Which brings us to the new camera controls which must be configured in the "options" menu. One emulates a First Person Shooter, and basically enables the ASDW keys for camera control, for those used to playing with them. There is also a Real Time camera setting. I can't comment on how well this works as I am very much used to the current controls, but again, these are personal choices, and the more options, the merrier. I fiddled with FPS but saw no compelling reason to change ? others may think differently. There are threads on the BFC forums for those who want to know more.
There are additional features that have been oft-discussed at the BFC forums; for example:
Casualty Status: it was announced that casualty tracking would be done during the game. This is true; casualties taken during a scenario are now noted in the unit status boxes. Previously, killed men simply disappeared. It was assumed this meant that players could accurately identify which units suffered what percentage of casualties at the end of the game. Not so. They still disappear. The "casualty" identification is only temporary. The effect this has on gameplay is nil.
On the same lines, "hit decals" are now included. Basically, you can now see where armour piercing rounds landed hits on vehicles. Unlike infantry casualties, these are persistent. Like many CM features, these are crudely rendered but effective (see image). They also follow the path of shells. Take a Tiger platoon against an armoured car company and you can count the holes, on both sides of the vehicles, as "exit wounds" are tracked along with "entry wounds." Put a round through the drivers hatch on a Russian tank, and when the crew bails out, the hit decal stays in place on the hatch as it opens up during the bail out. Some nice touches with these.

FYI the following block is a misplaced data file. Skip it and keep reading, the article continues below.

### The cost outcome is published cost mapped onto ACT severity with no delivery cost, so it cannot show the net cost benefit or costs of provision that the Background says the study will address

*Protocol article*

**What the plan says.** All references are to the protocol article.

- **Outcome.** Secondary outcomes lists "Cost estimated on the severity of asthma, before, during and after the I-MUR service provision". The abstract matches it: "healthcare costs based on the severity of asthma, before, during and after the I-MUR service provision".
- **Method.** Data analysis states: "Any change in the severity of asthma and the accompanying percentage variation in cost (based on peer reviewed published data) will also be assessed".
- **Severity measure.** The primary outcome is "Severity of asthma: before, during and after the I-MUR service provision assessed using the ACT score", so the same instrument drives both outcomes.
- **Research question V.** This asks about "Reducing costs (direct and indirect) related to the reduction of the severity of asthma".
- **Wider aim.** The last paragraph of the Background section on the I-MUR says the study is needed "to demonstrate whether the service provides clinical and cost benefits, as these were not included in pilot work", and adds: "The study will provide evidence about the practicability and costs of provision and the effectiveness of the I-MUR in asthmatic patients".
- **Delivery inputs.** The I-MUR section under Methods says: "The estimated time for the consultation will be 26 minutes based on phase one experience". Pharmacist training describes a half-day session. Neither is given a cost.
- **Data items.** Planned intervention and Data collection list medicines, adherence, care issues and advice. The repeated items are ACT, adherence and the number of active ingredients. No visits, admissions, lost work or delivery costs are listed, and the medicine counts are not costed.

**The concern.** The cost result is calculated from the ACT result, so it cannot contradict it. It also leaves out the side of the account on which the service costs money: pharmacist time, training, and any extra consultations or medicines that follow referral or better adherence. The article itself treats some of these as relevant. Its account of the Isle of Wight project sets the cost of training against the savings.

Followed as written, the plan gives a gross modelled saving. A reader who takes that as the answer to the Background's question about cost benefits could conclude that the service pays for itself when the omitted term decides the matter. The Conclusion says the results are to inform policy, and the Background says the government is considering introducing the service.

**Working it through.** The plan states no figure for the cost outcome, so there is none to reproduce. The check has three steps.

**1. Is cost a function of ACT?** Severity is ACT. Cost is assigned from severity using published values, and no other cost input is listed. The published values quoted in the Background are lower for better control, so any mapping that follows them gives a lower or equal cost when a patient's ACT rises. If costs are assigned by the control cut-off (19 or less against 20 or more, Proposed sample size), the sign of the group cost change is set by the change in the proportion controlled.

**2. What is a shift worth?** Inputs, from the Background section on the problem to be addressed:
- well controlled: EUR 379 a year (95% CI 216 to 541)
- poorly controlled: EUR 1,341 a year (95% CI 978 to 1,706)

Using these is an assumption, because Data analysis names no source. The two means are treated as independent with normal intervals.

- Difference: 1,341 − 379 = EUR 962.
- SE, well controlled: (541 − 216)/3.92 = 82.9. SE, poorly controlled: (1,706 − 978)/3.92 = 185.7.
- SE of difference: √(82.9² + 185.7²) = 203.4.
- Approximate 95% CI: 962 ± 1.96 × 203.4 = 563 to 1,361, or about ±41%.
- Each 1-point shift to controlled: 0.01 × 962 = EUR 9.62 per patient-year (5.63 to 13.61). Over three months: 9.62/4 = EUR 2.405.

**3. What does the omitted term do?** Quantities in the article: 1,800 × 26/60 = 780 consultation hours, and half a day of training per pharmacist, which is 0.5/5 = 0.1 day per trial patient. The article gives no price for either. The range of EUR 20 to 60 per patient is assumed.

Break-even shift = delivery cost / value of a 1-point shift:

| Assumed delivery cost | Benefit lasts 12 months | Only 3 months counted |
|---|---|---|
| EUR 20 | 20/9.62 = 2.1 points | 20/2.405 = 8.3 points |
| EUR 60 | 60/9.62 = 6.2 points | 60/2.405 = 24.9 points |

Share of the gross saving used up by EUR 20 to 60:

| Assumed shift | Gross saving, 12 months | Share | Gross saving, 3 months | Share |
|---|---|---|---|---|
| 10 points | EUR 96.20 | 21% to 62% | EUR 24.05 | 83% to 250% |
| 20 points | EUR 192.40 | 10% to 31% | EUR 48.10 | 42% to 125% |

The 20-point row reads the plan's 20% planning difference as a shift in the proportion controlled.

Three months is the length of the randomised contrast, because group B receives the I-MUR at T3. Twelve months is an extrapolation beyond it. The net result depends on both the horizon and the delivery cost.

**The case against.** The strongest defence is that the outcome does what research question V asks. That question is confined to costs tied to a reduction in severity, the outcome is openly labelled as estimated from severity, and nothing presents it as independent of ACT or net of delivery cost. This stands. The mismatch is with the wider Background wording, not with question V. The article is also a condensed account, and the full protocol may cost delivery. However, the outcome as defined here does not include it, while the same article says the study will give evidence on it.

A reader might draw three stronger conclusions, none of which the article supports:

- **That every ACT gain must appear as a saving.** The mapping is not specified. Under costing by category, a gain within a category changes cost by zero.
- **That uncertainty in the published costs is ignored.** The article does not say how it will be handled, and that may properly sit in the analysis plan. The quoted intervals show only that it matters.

Triggers: This is a feature that activates AI actions as a result of unit activities in a given scenario, as opposed to simple clock-driven functions. The manual takes great pains to point out that the new feature is complicated. A couple of pages of text are all you get by way of explanation. A scenario design tutorial may have been nice; the Market-Garden game had one, though another 115 page treatise is probably not necessary either. Something brief and to the point, yet with a clear illustration of how the new concept works would be good. BFC has started to make use of YouTube as a marketing tool; perhaps we could see a video or two from them in the near future? I suspect this feature will be expanded in future as the customer base gets more familiar with it. For now, it appears mainly to be an alternate way of altering the timing of AI orders. The manual notes that you still can't do branching triggers, just sequential. This may become a bit of a fad among third-party designers as they get the hang of them.
Mod Tags: this was discussed on the forum during beta testing, and the functionality appears in the editor. Apparently it permits user-made graphic mods to be grouped and bundled with specific scenarios by assigning specific names to them. (Want to use all of Ari's tank mods? Tag them [AriTanks]. Want to have your troops fighting with the Grossdeutschland Division? Tag your mods [GDDiv].) Unfortunately, neither manual nor the ReadMes contain any documentation on how to use the feature, unless my search terms have somehow failed me.
Flamethrowers: a much awaited feature returns to CM. The animation has some nice effects, including a blue ignition flame and lingering burning effects on terrain. Also, terrain fires are not yet modelled in CM, so while the effects of the flame weapon are in the game, collateral damage to buildings, trees, etc., are not.
Command Lines: Command lines - red and black lines linking a headquarters to its subordinate units - are back in the game. These work exactly as they did in the original game engine, and are a nice complement to other UI elements already in existence.
Overall, a nice mix of new features and a return of some older ones.